This time last year the forecast for wearables was gloomy.
Research firm eMarketer had slashed its 2016 wearables growth outlook from 60 percent to just under 25 percent. The smartwatch market had declined more than 51 percent in the third quarter of 2016, according to market researcher IDC. Wearable maker Pebble sold itself to rival Fitbit, and Jawbone all but disappeared. The general opinion was that wearables were dead.
But the clouds hanging over the market began to clear this year, indicating brighter days ahead. In September, IDC reported shipments of wearable devices would rise 16.6 percent and forecast double-digit growth through 2021.
It turns out the wearables market isn't dying. It's evolving.
"What we're seeing here is a transition from basic to smart," says IDC analyst Ramon Llamas. "That's a reflection of not only what vendors are willing to develop their devices toward, but it's also an indication as to what end user expectations [are] about these devices."
In other words, we want our devices to do more than just tell us how many steps we've taken today. We want them to give us the latest news, turn on our car or ping us with email and social media notifications. As wearables get smarter, they'll get more useful and, potentially, become a crucial part of our lives.
Wearables are maturing from fitness trackers to health monitors that can detect problems such as hypertension and sleep apnea, flag potentially dangerous heart conditions and even alert us we're getting sick before the symptoms show. Greater integration with voice assistants like Alexa, Google Assistant and Siri can help with everyday tasks like setting reminders and timers, making restaurant reservations, sending text messages and querying the internet (like finding the number of ounces in a liter). All this added functionality could make smartwatches more ubiquitous -- something we'll actually keep wearing instead of abandoning after a few months.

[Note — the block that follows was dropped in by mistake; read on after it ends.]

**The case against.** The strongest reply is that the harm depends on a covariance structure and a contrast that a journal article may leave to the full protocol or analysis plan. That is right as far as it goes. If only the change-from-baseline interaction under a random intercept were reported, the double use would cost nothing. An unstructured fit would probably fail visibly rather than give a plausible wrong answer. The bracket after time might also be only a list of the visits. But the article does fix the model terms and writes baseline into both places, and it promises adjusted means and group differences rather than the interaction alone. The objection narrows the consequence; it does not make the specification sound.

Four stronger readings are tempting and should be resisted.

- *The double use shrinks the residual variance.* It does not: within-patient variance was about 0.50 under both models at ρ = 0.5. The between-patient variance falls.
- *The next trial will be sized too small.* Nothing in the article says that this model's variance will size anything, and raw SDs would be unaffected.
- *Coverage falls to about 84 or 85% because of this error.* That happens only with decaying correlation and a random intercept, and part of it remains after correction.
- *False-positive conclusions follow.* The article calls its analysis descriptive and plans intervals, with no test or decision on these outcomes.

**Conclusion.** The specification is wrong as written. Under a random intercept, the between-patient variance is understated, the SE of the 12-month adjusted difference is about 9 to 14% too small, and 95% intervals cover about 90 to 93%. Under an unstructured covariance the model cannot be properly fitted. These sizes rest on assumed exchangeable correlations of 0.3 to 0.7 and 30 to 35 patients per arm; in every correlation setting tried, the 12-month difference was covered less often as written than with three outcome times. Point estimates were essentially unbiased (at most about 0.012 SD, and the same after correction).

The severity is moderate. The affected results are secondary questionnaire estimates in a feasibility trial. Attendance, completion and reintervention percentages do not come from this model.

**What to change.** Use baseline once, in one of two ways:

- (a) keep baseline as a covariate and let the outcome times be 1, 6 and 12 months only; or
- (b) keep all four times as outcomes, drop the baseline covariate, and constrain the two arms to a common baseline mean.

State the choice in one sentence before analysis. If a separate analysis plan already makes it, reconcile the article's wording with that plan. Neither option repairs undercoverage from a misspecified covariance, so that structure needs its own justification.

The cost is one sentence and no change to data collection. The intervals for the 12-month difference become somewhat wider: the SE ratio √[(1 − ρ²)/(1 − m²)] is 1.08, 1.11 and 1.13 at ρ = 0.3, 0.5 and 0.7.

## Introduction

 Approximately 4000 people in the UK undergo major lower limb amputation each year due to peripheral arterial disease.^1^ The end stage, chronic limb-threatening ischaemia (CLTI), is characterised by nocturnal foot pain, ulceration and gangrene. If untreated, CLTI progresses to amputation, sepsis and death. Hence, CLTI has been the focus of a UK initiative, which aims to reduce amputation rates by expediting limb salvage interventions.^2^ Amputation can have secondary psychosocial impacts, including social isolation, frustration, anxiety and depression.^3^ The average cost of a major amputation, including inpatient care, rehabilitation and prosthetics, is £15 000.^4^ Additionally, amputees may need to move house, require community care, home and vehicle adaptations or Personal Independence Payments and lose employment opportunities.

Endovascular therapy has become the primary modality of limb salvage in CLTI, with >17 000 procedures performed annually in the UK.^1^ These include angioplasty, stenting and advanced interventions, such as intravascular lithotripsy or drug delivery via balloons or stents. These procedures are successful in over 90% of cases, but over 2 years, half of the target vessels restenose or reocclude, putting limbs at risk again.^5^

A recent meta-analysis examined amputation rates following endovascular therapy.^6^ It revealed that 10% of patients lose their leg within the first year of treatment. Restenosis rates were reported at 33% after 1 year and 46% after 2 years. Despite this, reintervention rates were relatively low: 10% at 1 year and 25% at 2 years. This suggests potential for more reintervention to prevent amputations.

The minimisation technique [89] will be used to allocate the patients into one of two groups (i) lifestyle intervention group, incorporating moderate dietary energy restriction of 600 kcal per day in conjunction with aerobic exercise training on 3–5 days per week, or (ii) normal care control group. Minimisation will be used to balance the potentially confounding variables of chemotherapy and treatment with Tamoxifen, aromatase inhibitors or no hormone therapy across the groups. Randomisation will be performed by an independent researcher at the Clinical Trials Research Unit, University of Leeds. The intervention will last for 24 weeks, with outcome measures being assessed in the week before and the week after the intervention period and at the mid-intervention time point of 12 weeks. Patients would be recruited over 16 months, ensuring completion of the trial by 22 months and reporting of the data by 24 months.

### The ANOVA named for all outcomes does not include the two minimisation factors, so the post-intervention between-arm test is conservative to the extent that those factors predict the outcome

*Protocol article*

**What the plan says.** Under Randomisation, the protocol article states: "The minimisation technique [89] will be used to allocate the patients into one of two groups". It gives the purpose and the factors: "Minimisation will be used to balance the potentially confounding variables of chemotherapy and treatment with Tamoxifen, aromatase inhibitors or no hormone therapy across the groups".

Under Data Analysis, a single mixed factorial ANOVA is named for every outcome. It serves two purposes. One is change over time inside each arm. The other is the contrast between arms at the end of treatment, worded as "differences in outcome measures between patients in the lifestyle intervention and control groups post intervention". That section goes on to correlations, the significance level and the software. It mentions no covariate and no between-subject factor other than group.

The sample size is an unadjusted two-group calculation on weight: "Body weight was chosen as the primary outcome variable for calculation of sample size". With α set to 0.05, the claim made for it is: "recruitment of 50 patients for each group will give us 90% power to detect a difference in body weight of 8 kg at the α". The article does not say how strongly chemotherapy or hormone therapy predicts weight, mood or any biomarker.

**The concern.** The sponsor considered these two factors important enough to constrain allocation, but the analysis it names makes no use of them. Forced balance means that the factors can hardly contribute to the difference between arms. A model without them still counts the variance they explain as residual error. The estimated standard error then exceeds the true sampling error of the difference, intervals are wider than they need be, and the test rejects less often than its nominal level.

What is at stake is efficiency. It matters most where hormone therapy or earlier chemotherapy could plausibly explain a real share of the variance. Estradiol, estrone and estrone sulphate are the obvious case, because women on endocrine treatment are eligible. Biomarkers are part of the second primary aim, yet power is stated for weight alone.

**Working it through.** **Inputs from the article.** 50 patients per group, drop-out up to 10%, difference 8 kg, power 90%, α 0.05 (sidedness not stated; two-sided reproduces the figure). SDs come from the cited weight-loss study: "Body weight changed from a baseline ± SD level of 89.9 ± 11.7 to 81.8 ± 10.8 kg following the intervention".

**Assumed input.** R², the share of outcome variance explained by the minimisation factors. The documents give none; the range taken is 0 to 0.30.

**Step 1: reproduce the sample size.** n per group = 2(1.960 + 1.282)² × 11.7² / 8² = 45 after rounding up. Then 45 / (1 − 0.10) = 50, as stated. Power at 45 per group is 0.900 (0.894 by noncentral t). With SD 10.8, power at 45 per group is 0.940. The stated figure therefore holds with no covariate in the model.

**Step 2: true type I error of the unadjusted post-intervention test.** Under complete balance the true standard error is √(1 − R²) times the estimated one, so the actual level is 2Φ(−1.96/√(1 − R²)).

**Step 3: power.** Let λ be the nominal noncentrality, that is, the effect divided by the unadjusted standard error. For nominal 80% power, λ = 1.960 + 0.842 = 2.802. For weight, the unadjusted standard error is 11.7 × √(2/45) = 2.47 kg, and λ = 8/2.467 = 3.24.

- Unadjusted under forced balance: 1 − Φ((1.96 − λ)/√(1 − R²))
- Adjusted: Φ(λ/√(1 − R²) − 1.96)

"I think we're at an interesting turning point where there are more smart devices coming out and grabbing attention than we'll see from their basic wearable counterparts," says Llamas.
Some of the wearables slump last year can be attributed to bad timing, as consumers waited for new products to reach the market. That changed in 2017. Google released Android Wear 2.0, allowing its smartwatch partners to update their products. And both the Apple Watch Series 3 (with a $329 starting price) and the $300 Fitbit Ionic began shipping late this year.
Apple's revamped smartwatch could be especially important for market demand. In March, Nicole Perrin, an analyst at eMarketer, blamed the Apple Watch for a "wrist-worn revolution" that failed to materialize, saying Apple's smartwatch didn't generate the level of mass appeal eMarketer had expected.
Not long after publishing her report, though, Perrin says eMarketer noticed that demand for smartwatches in general, and the Apple Watch in particular, was actually starting to take off. "It is finally happening that the fitness tracker space is giving way a little bit to smartwatches," she says.
Apple has a history of energizing a market. We saw it when the iPod transformed the music player industry, for instance, and again when the iPhone practically redefined smartphones. Analysts have been waiting for the Apple magic to kickstart the smartwatch market.